I need to prove that given vector of commitments of length N contains N-1 commitments to zero (and one to an arbitrary number). More formally, given vector: $$\textbf{a} = \begin{bmatrix} C(0, r_1) & C(0, r_2) & C(x, r_3) & ... & C(0, r_N) \end{bmatrix}$$ I want to prove that there is exactly one such commitment, that commits to x, rather than 0. Note that x is also private.
I've seen the opposite to what I need to prove in One-out-of-Many Proofs paper, but still can't come up with what I need.

  • $\begingroup$ is the value of $x$ publicly known? $\endgroup$
    – poncho
    Commented Aug 13, 2023 at 1:15
  • $\begingroup$ x is not public, it's unknown to the verifier $\endgroup$ Commented Aug 13, 2023 at 4:47
  • $\begingroup$ I remember seeing a zero proof of knowledge that 'all know the discrete log of all but one of these values'; it is straight-forward to see how to use that with Pedersen commitments to directly solve your problem. However, I can't find that zero knowledge proof again, nor could I reconstruct it from memory (hence this is not an answer) $\endgroup$
    – poncho
    Commented Aug 13, 2023 at 22:47
  • $\begingroup$ @poncho I've just devised a much simpler answer. I wonder if it jogs your memory, and if it is anything like what you distantly recall. $\endgroup$
    – knaccc
    Commented Aug 14, 2023 at 0:08

1 Answer 1


Each of the $n$ commitments are of the form $C_i=a_iG+b_iH$, where $a_i$ is the value being committed to, and $b_i$ is the uniformly random blinding factor.

$G$ and $H$ are generator points, arbitrarily and fairly chosen so that $g$ such that $G=gH$ is unknowable (the EC discrete log assumption).

This means that if you treat $C_i$ as a public key on the generator $H$, the corresponding private key will be $a_ig+b_i$. Since $g$ is unknowable, the private key is only known if $a_i\overset{?}{=} 0$, i.e. the commitment is to the value zero.

Therefore, being able to provide a signature (such as a Schnorr signature) proving knowledge of the private key is equivalent to proving that the commitment is to the value zero. The same applies to knowledge of the private key of a sum of commitments.

First, calculate a challenge scalar $r_i$ for each commitment $C_i$. This can be done using an extendable-output function or HKDF, using the concatenation of all commitment EC-point bit strings as the initial keying material.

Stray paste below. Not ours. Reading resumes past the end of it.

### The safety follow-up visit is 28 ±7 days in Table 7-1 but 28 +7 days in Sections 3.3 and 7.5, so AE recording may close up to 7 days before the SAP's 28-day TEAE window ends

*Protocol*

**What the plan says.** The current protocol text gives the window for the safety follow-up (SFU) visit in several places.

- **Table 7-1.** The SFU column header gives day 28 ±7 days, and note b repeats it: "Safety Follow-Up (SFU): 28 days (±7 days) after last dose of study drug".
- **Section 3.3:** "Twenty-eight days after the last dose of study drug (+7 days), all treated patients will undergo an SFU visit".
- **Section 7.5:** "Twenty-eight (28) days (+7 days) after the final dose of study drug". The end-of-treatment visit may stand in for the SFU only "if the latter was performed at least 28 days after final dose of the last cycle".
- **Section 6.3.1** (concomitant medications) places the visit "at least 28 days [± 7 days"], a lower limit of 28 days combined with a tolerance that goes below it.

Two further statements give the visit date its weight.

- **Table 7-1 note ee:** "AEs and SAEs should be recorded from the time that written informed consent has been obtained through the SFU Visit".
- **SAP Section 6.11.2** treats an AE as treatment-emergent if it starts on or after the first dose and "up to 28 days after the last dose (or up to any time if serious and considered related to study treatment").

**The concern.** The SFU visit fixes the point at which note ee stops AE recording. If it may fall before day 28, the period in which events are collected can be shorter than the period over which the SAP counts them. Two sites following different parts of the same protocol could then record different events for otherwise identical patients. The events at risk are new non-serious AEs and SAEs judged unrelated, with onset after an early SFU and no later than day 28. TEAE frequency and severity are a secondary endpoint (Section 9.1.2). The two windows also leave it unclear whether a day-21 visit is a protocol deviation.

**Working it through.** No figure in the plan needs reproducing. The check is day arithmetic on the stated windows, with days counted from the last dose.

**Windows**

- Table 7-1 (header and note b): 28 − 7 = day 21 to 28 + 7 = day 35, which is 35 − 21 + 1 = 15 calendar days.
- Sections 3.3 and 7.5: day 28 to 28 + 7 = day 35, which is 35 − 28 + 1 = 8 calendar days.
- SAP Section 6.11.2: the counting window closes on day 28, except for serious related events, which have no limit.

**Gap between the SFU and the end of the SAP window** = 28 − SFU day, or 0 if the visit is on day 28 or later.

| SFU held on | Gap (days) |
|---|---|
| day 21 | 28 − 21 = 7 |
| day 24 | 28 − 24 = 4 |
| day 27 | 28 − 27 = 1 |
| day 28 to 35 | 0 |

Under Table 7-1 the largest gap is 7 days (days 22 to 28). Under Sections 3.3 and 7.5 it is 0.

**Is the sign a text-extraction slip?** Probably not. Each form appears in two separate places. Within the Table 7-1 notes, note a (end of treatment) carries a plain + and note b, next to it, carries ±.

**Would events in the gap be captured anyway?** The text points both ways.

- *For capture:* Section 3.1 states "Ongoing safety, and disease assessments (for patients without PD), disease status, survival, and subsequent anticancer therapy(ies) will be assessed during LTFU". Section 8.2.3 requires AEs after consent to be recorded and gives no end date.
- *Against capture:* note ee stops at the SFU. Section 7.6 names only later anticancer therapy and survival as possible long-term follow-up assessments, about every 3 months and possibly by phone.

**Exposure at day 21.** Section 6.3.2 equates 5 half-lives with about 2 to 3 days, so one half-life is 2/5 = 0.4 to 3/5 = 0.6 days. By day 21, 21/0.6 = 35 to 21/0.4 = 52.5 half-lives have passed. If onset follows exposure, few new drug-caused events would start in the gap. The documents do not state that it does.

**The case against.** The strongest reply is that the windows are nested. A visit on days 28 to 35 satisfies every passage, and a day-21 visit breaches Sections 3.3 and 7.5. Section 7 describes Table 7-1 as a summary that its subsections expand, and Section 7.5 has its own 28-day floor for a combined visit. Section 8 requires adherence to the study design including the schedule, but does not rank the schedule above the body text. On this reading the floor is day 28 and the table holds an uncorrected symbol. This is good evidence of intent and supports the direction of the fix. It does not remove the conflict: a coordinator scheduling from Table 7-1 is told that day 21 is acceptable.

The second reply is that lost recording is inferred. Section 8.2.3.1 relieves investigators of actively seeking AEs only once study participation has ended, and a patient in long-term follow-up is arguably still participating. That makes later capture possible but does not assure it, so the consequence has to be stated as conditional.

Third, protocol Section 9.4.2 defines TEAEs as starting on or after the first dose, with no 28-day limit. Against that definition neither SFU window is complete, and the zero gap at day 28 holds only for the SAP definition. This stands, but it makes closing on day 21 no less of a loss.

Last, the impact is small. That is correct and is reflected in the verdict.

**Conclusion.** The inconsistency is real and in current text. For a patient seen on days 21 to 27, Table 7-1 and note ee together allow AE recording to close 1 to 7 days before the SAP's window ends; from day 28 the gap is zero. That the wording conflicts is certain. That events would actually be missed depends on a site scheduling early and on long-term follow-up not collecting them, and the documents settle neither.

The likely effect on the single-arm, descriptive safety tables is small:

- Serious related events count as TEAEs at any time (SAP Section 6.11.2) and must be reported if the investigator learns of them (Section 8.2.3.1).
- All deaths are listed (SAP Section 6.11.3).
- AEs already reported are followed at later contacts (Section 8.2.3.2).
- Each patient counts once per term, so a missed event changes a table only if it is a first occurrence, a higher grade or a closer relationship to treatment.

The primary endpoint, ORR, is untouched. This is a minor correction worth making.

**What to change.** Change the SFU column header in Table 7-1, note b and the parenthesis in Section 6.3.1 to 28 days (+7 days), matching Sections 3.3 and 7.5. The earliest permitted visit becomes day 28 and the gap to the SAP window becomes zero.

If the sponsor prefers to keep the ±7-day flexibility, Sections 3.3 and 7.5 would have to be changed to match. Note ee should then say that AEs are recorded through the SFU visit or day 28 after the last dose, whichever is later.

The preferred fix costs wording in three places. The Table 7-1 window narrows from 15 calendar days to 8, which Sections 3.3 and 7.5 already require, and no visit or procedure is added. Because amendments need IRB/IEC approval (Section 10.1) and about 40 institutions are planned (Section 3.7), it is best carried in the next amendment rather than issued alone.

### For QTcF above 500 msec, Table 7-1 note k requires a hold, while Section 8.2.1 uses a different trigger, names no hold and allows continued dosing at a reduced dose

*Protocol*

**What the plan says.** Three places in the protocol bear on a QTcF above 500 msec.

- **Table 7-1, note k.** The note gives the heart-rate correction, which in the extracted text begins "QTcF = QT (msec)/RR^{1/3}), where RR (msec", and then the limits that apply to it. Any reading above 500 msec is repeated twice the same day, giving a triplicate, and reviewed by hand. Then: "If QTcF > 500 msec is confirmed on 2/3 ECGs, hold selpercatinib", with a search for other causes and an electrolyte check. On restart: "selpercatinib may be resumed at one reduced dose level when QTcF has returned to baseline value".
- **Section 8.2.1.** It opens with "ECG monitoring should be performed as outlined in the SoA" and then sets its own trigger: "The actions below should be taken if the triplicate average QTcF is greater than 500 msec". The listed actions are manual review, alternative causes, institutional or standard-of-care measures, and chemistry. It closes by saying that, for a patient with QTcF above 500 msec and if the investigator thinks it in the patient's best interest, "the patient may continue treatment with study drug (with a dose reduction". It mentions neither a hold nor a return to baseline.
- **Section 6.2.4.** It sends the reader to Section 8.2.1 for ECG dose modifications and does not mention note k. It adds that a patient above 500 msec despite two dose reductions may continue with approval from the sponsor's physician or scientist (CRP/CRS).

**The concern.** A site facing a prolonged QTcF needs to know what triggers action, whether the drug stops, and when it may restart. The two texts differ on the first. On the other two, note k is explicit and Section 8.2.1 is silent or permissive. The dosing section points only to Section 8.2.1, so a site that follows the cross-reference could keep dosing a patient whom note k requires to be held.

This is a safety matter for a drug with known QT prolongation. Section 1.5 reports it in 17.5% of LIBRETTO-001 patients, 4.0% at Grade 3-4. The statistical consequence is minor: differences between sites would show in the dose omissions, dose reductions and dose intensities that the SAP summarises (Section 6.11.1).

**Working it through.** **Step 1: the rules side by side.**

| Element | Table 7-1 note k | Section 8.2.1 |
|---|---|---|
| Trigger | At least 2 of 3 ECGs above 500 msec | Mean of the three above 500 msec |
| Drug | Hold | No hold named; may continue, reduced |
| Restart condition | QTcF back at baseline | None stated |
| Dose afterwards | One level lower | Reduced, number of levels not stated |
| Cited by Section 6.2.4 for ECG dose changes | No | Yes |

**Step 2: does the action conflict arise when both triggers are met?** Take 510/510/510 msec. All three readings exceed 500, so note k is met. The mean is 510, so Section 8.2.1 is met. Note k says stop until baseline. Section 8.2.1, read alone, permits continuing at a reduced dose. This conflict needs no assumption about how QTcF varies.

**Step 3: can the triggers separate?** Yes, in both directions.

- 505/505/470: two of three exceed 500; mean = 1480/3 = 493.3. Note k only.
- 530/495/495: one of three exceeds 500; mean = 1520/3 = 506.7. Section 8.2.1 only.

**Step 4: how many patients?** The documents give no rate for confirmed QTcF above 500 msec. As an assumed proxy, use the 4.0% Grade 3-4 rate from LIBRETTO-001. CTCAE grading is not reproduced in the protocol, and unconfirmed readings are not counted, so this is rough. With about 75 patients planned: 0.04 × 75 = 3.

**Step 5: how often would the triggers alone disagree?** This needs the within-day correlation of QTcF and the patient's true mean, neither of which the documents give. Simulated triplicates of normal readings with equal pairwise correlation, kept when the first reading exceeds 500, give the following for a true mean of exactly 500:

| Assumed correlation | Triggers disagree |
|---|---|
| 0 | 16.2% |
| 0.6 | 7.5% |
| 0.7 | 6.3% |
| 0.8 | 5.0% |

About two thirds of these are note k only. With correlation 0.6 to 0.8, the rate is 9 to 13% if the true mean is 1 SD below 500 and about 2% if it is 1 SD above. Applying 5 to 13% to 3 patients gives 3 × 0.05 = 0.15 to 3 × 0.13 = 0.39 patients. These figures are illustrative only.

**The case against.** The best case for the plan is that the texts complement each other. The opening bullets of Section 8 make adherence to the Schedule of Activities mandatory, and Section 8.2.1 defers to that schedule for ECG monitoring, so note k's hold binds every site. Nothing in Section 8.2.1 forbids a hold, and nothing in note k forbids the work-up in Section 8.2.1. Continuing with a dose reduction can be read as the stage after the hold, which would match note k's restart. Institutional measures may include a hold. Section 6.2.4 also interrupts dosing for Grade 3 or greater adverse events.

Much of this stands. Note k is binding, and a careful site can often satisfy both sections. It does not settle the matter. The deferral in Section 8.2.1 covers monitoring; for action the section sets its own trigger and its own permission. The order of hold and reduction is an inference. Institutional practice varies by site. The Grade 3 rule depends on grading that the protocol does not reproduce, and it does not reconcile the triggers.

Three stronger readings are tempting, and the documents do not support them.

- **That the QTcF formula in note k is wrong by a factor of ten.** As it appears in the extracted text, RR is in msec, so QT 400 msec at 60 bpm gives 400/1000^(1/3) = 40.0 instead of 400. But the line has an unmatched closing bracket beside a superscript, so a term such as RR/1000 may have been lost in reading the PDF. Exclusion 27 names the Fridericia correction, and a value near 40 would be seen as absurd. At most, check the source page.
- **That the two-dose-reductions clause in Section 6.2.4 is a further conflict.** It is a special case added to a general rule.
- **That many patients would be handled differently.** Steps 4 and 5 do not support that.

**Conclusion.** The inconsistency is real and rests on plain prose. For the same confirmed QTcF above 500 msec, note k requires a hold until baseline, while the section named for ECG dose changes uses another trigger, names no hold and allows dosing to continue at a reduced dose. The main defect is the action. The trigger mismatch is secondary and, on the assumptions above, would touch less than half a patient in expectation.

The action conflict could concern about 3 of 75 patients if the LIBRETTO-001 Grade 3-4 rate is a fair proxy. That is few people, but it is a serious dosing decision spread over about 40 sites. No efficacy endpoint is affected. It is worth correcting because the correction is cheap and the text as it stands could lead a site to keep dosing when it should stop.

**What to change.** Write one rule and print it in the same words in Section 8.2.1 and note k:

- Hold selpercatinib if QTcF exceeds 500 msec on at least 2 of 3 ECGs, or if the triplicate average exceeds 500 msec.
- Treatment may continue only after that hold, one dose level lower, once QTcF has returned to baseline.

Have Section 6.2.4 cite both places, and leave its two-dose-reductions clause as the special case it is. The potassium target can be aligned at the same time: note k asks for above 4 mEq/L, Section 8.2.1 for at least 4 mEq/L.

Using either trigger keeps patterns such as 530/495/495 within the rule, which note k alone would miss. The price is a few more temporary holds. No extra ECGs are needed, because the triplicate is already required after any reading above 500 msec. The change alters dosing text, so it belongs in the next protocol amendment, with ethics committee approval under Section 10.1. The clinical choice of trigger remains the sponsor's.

Calculate $S$ and $S'$ as follows:



Now, create $n$ public keys, as follows:


If the commitment to the value $x$ is at index $\pi$, then it will only be possible for $P_{\pi}$ to be a commitment to zero if all other commitments are commitments to zero (because multiplying zero by a random number is still zero). The private key will be $\sum\limits_{i=0}^{n-1}{r_ib_i}-r_{\pi}b_{\pi}$

If we provided a signature on the generator $H$ proving that $P_{\pi}$ is a commitment to zero, we would disclose $\pi$. To avoid disclosing the index $\pi$, we simply generate a ring signature instead.

Essentially, this approach is creating a ring, where each member of the ring contains the sum of $n-1$ commitments. Each ring position excludes a different commitment. The ring can only be signed if in at least one ring position, every commitment involved in the sum is a commitment to zero.

  • $\begingroup$ Did you mean G instead of H here: (∑𝐶)−𝑥𝐻 and 𝐶−𝑥𝐻? $\endgroup$ Commented Aug 13, 2023 at 5:36
  • $\begingroup$ @SeedBarret oops, thanks, updated :) $\endgroup$
    – knaccc
    Commented Aug 13, 2023 at 14:04
  • $\begingroup$ How to combine all ring signatures (ones that are for commitments to 0) into one borromean ring signature? I've seen that in borromean ring signature you prove that for different rings you have exactly one private key for exactly one public key in that specific ring, am i right? If yes, then how use borromean ring sig in my case, where I have only one ring, for which i want to prove knowledge of N-1 secret keys (i.e. openings ag+b, where a = 0 and b is secret key)? $\endgroup$ Commented Aug 13, 2023 at 16:00
  • $\begingroup$ Ring signatures prove you know at least one of the private keys. The Borromean ring signature is just a clever way of combining multiple ring signatures to reduce the overall size. Each "loop" in the Borromean ring signature will apply to only one particular commitment, and will prove it is either a commitment to zero or $x$. See page 27 here for an alternative explanation of how it works $\endgroup$
    – knaccc
    Commented Aug 13, 2023 at 16:11
  • $\begingroup$ What if instead of proving "either x or 0", prover proves "exactly 0" for N-1 out of N commitments? This should be enough for my initial statement. $\endgroup$ Commented Aug 13, 2023 at 17:17

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